No stranger to John Williams scores and Star Wars concerts, the Melbourne Symphony Orchestra returned to Art Centre Melbourne’s Hamer Hall to perform the Australian premiere of Star Wars: A New Hope in Concert. As soon as you approach Hamer Hall, you’re greeted by Darth Vader, his stormtroopers and two giant lightsabers. I thought that this display was well organised and allowed for fans to line up for photos with the characters in front of the giant lightsabers. And if you didn’t want to wait in line, there were two other stormtroopers inside the venue with no line and were happy to take photos with patrons.
Upon entering the hall, it was evident that the Melbourne Symphony Orchestra had put some thought to creating a themed and fun atmosphere, with the room illuminated in both blue and red dividing Hamer Hall with both light side and dark side. Once conductor Benjamin Northey arrived, escorted by stormtroopers no doubt, the concert began. I thought that it was a nice touch for Benjamin Northey to conduct with a little glowing red light saber at the start of show before converting back for the rest of the concert with his usual baton.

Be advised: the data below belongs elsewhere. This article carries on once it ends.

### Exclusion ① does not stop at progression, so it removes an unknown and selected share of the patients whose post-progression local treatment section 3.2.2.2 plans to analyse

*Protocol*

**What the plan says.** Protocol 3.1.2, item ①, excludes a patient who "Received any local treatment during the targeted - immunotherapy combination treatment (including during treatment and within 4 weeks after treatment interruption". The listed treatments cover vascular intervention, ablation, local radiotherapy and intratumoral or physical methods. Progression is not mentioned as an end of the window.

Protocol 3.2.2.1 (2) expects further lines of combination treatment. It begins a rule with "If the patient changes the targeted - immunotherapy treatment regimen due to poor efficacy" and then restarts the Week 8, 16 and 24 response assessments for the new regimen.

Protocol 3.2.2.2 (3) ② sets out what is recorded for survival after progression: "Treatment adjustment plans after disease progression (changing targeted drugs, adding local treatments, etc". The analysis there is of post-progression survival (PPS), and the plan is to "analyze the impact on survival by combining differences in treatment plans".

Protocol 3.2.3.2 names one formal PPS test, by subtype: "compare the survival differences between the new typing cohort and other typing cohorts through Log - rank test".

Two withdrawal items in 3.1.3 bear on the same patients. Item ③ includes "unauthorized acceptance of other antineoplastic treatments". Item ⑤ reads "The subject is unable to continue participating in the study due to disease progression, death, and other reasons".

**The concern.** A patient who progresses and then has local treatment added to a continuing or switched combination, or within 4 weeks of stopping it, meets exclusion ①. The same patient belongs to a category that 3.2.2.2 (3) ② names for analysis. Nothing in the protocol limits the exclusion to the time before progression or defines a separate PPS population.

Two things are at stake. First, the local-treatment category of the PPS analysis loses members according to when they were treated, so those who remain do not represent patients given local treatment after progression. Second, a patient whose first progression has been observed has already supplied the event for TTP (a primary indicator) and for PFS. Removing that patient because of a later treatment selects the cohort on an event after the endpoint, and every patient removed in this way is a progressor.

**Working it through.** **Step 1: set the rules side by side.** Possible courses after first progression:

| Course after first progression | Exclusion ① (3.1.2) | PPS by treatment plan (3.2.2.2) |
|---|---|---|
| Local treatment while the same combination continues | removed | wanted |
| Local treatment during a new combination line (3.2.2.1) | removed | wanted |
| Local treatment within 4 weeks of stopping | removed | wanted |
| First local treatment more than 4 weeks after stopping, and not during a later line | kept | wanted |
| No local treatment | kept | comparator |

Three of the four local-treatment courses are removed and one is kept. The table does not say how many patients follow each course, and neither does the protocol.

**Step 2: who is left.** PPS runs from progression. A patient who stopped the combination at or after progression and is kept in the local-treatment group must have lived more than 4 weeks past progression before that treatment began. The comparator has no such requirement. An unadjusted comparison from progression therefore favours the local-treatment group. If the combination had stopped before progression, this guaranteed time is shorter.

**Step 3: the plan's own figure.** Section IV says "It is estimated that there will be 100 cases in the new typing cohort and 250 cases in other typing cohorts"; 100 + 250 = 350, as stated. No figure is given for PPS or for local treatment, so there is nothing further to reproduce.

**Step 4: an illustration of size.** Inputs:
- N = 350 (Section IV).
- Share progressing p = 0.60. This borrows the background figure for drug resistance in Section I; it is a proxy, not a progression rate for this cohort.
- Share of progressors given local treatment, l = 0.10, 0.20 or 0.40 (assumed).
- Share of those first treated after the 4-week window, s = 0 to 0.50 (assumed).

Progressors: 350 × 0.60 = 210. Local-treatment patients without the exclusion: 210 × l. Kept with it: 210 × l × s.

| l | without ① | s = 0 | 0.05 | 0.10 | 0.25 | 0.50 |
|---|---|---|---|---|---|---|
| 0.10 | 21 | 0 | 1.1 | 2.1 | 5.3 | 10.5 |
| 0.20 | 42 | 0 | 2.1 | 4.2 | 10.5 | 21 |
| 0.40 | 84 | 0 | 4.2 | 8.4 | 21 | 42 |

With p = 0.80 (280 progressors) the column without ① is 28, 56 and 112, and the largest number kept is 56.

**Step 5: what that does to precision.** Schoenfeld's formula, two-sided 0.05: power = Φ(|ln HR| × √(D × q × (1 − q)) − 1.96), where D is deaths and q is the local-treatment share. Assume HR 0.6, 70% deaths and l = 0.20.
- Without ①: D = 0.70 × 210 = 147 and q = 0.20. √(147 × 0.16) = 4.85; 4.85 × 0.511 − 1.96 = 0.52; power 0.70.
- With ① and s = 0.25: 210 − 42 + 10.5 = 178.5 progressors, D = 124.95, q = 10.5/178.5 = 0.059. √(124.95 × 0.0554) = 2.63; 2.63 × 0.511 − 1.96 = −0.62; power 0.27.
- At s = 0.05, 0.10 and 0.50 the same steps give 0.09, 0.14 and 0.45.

From the Main Theme, Princess Leia’s Theme, to The Last Battle and the Throne Room, every moment of Melbourne Symphony Orchestra’s concert was a joy to watch. It is imperative that when at a MSO in concert, to look away from the screen at times to watch the musicians. It is quite mesmerising watching the violinists’ bows move in unison, like a dance. Having experienced MSO film concerts before such as Indiana Jones and the Lost Ark and Jurassic Park at this very same venue, the acoustics of Hamer Hall were once again second to none. The only disappointment I had with this concert was that the Cantina Band theme was not played live, but this is through no fault of the Melbourne Symphony Orchestra as this how the footage was provided to them by Disney Concerts.
While the special effects of Star Wars: A New Hope are quite dated, John Williams’ score is not and has stood the test of time. Williams’ iconic score is an evident reminder that music can help make or break a film. John Williams’ musical magic helped pave the way for future films in the series which is universally loved to this day.
If you love the score, you’ll want to hear it live with the Melbourne Symphony Orchestra. These movie concerts have become one of my favourite past times when watching the MSO, and I can’t recommend it enough that this is something that you need to see and experience live.
Star Wars: A New Hope in Concert is playing at Art Centre Melbourne’s Hamer Hall for four concerts from the 1st to the 3rd of February. If you can’t make it to these performances, the Melbourne Symphony Orchestra will be doing the next installment in the Star Wars concert series, performing The Empire Strikes Back in Concert this December at The Plenary, Melbourne. Tickets go on sale Monday the 5th of February.